How to Incorporate an S Corp. in Delaware

By Tom Speranza, J.D.

How to Incorporate an S Corp. in Delaware

By Tom Speranza, J.D.

A business can form as a corporation in any U.S. state in accordance with that state's law. An S corporation is a federal law concept that allows an existing domestic corporation to be taxed as a partnership by filing an Election by a Small Business Corporation (Form 2553) with the U.S. Internal Revenue Service (IRS). An S corp. election enables the corporation to avoid paying federal income tax as a separate entity and pass-through its income, losses, credits, and deductions to its stockholders. The S corp's stockholders report the information on their individual tax returns.

Road sign saying welcome to Delaware

To establish an S corporation in Delaware, you need to first form a Delaware corporation that is eligible to file an S corp. election.

1. Choose a name.

To avoid confusion, Delaware requires its corporations to have relatively unique names. Because some of your potential names may already be in use by existing entities, you should create a list of three to five possible names for your company. In Delaware, a corporation must include one of these words (or their abbreviations) in its name: "association," "company," "corporation," "club," "foundation," "fund," "incorporated," "institute," "society," "union," "syndicate," or "limited."

You can search Delaware's entity database at the Department of State's website. For a fee, you can reserve a corporation name for up to 120 days prior to forming your entity.

2. Engage a registered agent.

Each Delaware corporation must have a registered agent located in the state to provide the state government (including its tax authorities) and private citizens and companies a permanent, reliable location for sending mail and legal documents to the corporation.

If your corporation will have a physical business location in Delaware where employees will work, the new entity can appoint itself to act as its own registered agent, but many corporations use the services of a reputable third-party company that specializes in serving as a registered agent.

3. Draft and file a certificate of incorporation.

Delaware corporations form by filing a certificate of incorporation with the Secretary of State together with a cover memo (Form Certification Memo) and paying the required filing fee. Although the Department of State provides sample incorporation forms on its website, federal law requires specific language in an S corporation's certificate of incorporation.

Because of the legal technicalities surrounding S corporations, hiring an experienced corporate lawyer to draft your company's formation documents can be a wise investment.

4. Issue the corporation's stock.

In exchange for paying capital contributions, the newly formed corporation issues stock to its stockholders in the form of stock certificates. The corporation's secretary records the issuance of stock in a stock transfer ledger and includes the following information:

  • Date of issuance
  • Stockholder name
  • Number of issued shares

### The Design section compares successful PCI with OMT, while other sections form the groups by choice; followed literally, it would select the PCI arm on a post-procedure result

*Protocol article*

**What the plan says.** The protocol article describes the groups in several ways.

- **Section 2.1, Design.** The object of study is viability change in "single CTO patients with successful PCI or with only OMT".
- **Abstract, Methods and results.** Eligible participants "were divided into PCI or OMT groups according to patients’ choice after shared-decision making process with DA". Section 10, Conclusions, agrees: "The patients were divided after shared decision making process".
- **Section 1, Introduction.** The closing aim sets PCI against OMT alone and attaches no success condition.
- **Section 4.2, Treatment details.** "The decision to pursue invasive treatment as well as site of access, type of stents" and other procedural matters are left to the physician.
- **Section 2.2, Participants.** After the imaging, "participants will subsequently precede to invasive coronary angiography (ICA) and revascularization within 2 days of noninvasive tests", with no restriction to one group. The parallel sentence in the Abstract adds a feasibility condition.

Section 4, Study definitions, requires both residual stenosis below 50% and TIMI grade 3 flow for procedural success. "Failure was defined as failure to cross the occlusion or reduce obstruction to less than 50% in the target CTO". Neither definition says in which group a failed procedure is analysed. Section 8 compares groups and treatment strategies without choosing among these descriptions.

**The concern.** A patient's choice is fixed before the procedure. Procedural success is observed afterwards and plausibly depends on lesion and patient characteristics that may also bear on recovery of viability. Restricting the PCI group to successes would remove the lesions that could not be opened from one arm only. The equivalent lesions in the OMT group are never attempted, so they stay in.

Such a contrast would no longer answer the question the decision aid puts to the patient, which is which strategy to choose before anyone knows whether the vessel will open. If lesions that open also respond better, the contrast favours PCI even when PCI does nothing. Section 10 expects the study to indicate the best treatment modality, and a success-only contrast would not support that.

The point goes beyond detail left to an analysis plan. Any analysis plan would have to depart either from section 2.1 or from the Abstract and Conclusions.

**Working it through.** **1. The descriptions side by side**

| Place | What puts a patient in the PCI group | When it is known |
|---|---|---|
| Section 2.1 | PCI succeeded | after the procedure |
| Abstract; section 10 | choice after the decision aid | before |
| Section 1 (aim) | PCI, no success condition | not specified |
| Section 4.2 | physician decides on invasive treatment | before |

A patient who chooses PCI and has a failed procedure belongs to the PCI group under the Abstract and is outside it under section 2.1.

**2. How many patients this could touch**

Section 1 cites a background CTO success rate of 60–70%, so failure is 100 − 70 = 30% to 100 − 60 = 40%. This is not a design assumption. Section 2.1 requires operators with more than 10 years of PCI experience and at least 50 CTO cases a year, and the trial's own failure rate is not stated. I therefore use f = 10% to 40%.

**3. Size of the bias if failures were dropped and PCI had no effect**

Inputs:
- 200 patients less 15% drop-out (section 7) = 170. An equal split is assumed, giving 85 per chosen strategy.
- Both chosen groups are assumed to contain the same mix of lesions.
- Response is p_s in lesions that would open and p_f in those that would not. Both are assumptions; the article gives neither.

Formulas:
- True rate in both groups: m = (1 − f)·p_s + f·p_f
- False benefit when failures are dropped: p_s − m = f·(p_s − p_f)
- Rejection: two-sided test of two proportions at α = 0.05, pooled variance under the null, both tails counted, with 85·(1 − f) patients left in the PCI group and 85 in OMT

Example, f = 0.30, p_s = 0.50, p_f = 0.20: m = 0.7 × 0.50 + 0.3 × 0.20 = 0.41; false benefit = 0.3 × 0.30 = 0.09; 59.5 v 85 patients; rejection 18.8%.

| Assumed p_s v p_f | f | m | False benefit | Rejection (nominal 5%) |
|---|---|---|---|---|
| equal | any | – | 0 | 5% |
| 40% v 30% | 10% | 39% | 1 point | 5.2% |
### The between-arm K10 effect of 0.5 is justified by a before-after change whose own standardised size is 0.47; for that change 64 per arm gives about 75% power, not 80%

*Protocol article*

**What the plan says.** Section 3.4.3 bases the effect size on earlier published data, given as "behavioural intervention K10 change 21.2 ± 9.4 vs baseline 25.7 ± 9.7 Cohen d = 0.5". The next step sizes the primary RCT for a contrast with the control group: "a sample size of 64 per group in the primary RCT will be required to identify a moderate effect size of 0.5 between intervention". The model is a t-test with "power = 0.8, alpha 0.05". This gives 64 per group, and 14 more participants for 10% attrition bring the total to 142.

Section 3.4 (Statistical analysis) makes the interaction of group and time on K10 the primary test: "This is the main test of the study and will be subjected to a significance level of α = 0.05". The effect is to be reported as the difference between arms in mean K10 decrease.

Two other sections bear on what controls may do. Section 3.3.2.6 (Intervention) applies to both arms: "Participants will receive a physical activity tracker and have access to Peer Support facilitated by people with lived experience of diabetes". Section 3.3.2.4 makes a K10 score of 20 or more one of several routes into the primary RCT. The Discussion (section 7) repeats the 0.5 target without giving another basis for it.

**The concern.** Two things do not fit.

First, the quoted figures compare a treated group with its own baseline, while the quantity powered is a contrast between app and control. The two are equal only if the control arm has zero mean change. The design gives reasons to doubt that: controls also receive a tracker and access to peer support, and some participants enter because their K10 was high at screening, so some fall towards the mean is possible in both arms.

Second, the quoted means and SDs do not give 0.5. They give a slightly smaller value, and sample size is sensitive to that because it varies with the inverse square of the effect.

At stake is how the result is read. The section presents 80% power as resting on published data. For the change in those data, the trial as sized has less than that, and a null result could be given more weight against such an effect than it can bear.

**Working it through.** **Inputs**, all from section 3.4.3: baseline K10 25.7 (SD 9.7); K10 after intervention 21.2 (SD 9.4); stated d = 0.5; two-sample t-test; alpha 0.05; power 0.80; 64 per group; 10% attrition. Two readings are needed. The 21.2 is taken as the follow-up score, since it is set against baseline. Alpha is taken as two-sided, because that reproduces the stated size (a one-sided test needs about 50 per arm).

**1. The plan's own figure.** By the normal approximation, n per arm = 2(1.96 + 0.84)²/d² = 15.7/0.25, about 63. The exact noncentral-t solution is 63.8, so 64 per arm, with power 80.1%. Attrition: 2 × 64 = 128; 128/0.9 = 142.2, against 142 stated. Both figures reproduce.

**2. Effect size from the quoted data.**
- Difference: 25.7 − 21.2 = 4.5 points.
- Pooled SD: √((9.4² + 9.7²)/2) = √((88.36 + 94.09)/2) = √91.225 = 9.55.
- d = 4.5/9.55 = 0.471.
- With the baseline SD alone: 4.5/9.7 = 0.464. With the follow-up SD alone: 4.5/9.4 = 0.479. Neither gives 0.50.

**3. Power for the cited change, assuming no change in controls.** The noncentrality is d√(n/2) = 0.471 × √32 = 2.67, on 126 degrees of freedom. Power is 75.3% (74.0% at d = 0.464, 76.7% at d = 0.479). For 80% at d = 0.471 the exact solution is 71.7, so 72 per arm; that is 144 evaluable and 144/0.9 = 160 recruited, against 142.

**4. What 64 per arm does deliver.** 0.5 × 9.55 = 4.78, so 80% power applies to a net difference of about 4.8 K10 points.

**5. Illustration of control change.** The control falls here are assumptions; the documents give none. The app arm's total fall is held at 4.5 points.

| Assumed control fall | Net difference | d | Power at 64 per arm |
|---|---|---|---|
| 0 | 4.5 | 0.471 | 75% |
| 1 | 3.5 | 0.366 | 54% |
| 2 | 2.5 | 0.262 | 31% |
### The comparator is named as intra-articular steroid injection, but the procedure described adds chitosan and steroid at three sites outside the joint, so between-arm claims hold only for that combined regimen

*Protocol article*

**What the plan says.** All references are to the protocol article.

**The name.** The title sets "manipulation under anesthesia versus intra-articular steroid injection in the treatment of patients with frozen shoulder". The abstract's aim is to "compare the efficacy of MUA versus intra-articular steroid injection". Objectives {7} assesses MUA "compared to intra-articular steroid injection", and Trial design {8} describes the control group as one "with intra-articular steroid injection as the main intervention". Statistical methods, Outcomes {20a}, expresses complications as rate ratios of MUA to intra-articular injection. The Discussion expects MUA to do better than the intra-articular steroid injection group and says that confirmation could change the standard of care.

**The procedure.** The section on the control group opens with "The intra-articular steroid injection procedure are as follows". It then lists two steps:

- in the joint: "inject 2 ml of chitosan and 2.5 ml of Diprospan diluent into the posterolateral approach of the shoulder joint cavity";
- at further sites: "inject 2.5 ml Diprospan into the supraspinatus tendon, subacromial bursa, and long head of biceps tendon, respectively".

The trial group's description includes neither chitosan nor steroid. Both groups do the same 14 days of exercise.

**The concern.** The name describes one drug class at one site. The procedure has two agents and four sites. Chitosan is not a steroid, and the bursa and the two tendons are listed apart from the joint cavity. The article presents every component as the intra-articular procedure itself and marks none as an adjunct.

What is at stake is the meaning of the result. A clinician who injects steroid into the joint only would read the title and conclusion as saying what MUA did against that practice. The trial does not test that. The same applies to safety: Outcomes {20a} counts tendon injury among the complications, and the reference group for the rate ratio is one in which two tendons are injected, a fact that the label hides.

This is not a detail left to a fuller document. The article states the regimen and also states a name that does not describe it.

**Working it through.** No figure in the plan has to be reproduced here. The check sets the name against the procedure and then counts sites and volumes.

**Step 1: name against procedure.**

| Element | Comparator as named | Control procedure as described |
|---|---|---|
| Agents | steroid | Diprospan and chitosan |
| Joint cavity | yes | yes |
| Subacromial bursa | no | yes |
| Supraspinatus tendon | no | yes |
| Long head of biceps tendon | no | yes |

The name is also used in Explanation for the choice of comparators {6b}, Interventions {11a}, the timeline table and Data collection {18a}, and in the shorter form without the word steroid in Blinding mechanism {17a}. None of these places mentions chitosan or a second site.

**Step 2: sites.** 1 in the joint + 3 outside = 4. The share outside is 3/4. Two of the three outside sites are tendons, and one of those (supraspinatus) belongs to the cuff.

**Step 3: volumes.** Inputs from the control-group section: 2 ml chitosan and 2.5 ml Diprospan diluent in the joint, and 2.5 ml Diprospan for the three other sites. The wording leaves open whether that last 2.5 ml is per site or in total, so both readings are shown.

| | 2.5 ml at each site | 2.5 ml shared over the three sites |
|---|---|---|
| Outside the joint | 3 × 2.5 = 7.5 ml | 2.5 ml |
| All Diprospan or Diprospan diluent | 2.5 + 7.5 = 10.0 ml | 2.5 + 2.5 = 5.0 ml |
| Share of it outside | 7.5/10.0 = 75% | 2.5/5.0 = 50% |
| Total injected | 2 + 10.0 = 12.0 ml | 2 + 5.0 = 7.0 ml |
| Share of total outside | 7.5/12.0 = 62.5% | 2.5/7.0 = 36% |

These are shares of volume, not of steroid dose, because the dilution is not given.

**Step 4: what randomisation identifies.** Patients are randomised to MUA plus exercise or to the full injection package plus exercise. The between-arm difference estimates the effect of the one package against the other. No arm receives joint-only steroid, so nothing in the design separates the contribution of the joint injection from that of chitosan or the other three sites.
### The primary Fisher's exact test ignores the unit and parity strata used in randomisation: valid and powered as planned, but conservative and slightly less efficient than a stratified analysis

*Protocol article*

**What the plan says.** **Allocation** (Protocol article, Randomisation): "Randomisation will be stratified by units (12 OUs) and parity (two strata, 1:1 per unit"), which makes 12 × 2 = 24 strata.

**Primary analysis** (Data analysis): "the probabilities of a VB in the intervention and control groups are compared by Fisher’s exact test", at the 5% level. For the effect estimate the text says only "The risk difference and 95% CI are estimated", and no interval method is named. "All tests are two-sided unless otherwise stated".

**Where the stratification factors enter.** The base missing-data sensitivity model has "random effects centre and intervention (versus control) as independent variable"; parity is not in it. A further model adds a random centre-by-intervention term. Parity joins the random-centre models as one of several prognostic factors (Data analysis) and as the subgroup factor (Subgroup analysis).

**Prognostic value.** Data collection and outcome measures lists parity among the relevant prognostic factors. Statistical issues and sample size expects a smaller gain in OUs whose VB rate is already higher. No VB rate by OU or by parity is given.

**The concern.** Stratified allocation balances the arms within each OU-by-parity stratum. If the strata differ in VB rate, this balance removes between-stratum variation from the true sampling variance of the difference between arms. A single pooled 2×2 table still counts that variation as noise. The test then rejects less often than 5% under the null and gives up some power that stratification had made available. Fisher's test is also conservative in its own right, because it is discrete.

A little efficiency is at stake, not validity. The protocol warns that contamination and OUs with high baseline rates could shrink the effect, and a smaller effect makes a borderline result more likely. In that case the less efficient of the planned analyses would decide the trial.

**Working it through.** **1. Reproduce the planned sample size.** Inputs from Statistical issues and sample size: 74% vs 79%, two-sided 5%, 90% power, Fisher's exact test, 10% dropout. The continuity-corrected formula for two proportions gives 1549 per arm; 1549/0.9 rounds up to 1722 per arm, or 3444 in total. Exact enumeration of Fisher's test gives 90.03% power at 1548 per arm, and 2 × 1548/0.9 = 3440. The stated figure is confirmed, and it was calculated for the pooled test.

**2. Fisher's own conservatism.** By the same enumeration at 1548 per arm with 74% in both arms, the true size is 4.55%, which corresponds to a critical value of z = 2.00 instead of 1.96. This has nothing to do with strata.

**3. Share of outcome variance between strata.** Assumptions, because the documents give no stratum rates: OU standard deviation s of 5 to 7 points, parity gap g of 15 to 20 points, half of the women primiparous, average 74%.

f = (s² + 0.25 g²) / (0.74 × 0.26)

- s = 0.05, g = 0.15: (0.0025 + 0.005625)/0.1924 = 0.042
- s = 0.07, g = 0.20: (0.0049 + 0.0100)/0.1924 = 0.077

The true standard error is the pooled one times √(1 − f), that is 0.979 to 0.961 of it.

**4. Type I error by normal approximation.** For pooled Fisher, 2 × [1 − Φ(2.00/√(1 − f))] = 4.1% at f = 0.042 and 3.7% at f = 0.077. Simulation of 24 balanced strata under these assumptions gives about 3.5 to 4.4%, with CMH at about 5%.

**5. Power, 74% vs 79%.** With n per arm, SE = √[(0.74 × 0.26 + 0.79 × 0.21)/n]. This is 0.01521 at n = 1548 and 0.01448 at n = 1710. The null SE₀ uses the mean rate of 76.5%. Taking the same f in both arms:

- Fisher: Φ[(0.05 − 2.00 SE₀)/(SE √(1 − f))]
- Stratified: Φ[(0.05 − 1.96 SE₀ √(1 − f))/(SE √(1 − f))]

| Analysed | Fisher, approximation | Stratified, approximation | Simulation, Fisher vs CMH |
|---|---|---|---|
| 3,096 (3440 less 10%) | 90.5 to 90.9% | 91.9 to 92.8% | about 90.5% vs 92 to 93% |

• Purchase price per share and total purchase price
  • Capital contribution (if different from the purchase price)
  • Stock certificate numbers

S corporations must comply with the strict limitations on their capital structure and the nature of their shareholders imposed by federal law. Any proposed stock issuance must avoid violating any of the following rules:

  • The corporation can't have more than 100 shareholders, but spouses, certain family members, and their estates sometimes qualify as a single shareholder for purposes of this limit.
  • All shareholders must be individuals, estates, certain kinds of trusts, or entities that are exempt from federal income tax under Sections 401(a) or 501(c)(3) of the U.S. Tax Code.
  • No shareholder can be a nonresident alien.
  • The corporation can have just one class of stock, however there can be nonvoting shares if they are otherwise identical to the voting shares.

5. Complete the corporation's initial documentation.

The corporation must have the following legal documents in addition to the formation documents filed with the Secretary of State:

  • Bylaws—a document that spells out the rules for how the stockholders, directors, and officers manage the company
  • Initial resolutions of the stockholders electing directors to the board and adopting the bylaws
  • Initial resolutions of the directors appointing officers—president, treasurer, and secretary
  • A standard form of stock certificate

A corporate lawyer can draft these documents to fit your company's particular ownership, management structure, and business activities.

6. File Form 2553 with the IRS.

Once the corporation has formed and capitalized, it can file the Election by a Small Business Corporation (Form 2553) with the IRS, making the election to be taxed as a partnership, known as an S election. In addition to the information the corporation must provide on the form, each of the corporation's initial stockholders must sign the form.

This portion of the site is for informational purposes only. The content is not legal advice. The statements and opinions are the expression of author, not LegalZoom, and have not been evaluated by LegalZoom for accuracy, completeness, or changes in the law.